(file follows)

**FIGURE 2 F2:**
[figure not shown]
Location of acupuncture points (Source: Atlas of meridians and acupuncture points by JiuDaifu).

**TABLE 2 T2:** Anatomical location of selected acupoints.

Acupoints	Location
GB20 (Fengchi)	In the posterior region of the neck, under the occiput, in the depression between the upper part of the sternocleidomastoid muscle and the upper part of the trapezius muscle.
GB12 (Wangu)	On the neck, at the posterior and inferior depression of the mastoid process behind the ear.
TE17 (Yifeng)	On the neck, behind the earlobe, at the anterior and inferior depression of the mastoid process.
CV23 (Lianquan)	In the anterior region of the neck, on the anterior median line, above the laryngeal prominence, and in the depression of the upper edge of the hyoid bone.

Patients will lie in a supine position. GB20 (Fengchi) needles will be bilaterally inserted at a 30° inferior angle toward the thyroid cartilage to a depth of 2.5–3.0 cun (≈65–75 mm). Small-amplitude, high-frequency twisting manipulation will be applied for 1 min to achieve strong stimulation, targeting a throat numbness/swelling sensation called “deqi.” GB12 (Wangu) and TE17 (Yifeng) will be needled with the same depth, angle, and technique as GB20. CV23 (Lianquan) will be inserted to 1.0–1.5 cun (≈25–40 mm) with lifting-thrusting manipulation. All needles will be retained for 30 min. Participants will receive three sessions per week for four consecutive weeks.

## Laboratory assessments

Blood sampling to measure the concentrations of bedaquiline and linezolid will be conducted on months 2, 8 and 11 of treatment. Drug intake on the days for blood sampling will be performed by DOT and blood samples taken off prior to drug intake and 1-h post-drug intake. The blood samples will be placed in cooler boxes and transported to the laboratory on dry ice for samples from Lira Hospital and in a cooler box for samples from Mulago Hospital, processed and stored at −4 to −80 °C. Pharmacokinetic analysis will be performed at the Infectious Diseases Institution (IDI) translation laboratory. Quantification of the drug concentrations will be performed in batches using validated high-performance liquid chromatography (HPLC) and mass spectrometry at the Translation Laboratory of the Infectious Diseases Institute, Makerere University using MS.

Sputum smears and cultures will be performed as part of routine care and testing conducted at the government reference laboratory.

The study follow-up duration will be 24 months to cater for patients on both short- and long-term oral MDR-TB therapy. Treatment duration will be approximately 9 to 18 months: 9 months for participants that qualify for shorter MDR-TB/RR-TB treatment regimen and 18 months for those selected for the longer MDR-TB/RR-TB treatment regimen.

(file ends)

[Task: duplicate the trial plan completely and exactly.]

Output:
**FIGURE 2 F2:**
[figure not shown]
Location of acupuncture points (Source: Atlas of meridians and acupuncture points by JiuDaifu).

**TABLE 2 T2:** Anatomical location of selected acupoints.

Acupoints	Location
GB20 (Fengchi)	In the posterior region of the neck, under the occiput, in the depression between the upper part of the sternocleidomastoid muscle and the upper part of the trapezius muscle.
GB12 (Wangu)	On the neck, at the posterior and inferior depression of the mastoid process behind the ear.
TE17 (Yifeng)	On the neck, behind the earlobe, at the anterior and inferior depression of the mastoid process.
CV23 (Lianquan)	In the anterior region of the neck, on the anterior median line, above the laryngeal prominence, and in the depression of the upper edge of the hyoid bone.

Patients will lie in a supine position. GB20 (Fengchi) needles will be bilaterally inserted at a 30° inferior angle toward the thyroid cartilage to a depth of 2.5–3.0 cun (≈65–75 mm). Small-amplitude, high-frequency twisting manipulation will be applied for 1 min to achieve strong stimulation, targeting a throat numbness/swelling sensation called “deqi.” GB12 (Wangu) and TE17 (Yifeng) will be needled with the same depth, angle, and technique as GB20. CV23 (Lianquan) will be inserted to 1.0–1.5 cun (≈25–40 mm) with lifting-thrusting manipulation. All needles will be retained for 30 min. Participants will receive three sessions per week for four consecutive weeks.

## Laboratory assessments

Blood sampling to measure the concentrations of bedaquiline and linezolid will be conducted on months 2, 8 and 11 of treatment. Drug intake on the days for blood sampling will be performed by DOT and blood samples taken off prior to drug intake and 1-h post-drug intake. The blood samples will be placed in cooler boxes and transported to the laboratory on dry ice for samples from Lira Hospital and in a cooler box for samples from Mulago Hospital, processed and stored at −4 to −80 °C. Pharmacokinetic analysis will be performed at the Infectious Diseases Institution (IDI) translation laboratory. Quantification of the drug concentrations will be performed in batches using validated high-performance liquid chromatography (HPLC) and mass spectrometry at the Translation Laboratory of the Infectious Diseases Institute, Makerere University using MS.

Sputum smears and cultures will be performed as part of routine care and testing conducted at the government reference laboratory.

The study follow-up duration will be 24 months to cater for patients on both short- and long-term oral MDR-TB therapy. Treatment duration will be approximately 9 to 18 months: 9 months for participants that qualify for shorter MDR-TB/RR-TB treatment regimen and 18 months for those selected for the longer MDR-TB/RR-TB treatment regimen.